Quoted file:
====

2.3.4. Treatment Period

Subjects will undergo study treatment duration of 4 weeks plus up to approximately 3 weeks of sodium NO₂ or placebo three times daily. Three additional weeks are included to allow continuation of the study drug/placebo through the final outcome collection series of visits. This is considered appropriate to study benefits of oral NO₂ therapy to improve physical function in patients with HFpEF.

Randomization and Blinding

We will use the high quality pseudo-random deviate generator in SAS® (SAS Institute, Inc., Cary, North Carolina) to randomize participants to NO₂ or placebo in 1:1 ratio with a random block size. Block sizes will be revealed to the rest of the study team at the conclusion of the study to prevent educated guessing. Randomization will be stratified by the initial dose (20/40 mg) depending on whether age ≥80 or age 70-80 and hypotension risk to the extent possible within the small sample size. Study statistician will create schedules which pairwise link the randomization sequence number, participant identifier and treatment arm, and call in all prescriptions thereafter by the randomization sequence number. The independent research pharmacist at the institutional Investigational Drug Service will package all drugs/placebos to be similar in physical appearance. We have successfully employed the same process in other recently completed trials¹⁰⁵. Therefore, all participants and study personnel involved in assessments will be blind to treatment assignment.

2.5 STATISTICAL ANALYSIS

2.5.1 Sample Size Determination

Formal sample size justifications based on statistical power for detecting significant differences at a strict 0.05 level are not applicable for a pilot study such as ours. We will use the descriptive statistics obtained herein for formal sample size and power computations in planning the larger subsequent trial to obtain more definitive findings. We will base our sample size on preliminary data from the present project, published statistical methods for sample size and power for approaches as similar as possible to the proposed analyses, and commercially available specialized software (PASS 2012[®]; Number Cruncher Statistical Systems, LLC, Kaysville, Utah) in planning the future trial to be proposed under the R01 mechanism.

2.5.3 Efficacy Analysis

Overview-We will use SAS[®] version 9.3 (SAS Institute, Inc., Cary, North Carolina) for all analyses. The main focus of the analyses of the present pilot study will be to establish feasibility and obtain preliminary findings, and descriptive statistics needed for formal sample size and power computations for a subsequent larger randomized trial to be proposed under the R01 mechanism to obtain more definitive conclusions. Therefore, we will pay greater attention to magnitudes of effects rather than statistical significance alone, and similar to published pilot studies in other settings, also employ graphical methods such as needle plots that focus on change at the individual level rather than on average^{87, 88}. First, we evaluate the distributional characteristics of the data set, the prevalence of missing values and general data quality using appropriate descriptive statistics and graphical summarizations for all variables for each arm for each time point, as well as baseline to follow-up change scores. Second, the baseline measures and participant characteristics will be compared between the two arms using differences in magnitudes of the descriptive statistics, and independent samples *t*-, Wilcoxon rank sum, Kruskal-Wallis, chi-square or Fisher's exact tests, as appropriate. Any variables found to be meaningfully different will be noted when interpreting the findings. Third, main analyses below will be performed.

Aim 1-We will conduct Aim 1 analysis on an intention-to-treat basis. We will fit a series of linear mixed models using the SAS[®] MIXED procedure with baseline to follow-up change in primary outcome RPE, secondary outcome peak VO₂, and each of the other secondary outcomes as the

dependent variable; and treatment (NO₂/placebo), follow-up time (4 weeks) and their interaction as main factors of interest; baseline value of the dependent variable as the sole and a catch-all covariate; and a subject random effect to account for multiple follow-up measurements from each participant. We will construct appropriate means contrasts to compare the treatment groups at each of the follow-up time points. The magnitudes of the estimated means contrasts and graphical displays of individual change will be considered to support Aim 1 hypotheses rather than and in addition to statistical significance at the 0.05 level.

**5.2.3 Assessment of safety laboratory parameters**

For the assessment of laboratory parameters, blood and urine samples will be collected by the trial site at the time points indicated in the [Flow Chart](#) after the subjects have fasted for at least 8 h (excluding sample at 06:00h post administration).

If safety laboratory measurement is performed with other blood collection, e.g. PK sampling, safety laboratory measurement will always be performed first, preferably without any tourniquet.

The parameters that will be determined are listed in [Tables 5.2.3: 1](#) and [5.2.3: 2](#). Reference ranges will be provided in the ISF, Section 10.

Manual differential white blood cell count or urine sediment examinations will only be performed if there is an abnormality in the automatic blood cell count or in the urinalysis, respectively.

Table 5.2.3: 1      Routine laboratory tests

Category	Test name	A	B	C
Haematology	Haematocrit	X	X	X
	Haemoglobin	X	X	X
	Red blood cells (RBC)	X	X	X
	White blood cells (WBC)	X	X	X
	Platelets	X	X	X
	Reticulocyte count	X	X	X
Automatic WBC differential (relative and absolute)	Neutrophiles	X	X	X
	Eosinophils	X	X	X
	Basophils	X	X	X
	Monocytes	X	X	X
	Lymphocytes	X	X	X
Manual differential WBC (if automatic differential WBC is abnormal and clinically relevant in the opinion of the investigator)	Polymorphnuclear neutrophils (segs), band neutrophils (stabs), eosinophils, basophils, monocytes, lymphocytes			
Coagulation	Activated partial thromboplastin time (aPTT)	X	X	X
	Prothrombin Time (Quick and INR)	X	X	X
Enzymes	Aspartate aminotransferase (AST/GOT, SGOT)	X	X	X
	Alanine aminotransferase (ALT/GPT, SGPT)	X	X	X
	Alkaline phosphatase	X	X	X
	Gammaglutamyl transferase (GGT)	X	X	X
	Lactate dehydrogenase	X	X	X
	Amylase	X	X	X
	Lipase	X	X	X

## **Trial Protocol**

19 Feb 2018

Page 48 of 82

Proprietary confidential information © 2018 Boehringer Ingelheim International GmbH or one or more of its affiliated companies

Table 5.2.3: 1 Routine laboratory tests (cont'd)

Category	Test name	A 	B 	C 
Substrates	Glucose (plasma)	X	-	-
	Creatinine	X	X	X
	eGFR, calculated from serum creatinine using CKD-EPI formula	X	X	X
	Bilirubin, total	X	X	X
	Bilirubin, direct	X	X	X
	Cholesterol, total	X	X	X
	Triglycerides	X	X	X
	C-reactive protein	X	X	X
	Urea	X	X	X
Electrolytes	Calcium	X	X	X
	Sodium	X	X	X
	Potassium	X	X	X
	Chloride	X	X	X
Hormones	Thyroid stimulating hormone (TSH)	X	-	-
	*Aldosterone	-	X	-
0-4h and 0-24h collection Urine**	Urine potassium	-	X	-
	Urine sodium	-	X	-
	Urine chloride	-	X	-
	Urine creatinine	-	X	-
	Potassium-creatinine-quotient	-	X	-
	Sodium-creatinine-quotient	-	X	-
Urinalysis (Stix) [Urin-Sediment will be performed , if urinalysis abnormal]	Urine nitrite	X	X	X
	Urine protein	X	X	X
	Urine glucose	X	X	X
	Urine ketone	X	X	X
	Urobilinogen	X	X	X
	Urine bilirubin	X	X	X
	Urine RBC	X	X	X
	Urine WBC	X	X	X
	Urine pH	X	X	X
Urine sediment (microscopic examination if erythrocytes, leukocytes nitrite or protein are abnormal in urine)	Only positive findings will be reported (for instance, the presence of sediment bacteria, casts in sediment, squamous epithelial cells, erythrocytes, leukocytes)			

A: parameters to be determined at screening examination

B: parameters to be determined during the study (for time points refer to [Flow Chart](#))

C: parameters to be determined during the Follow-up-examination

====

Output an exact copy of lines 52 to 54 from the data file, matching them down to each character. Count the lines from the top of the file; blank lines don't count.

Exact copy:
	Triglycerides	X	X	X
	C-reactive protein	X	X	X
	Urea	X	X	X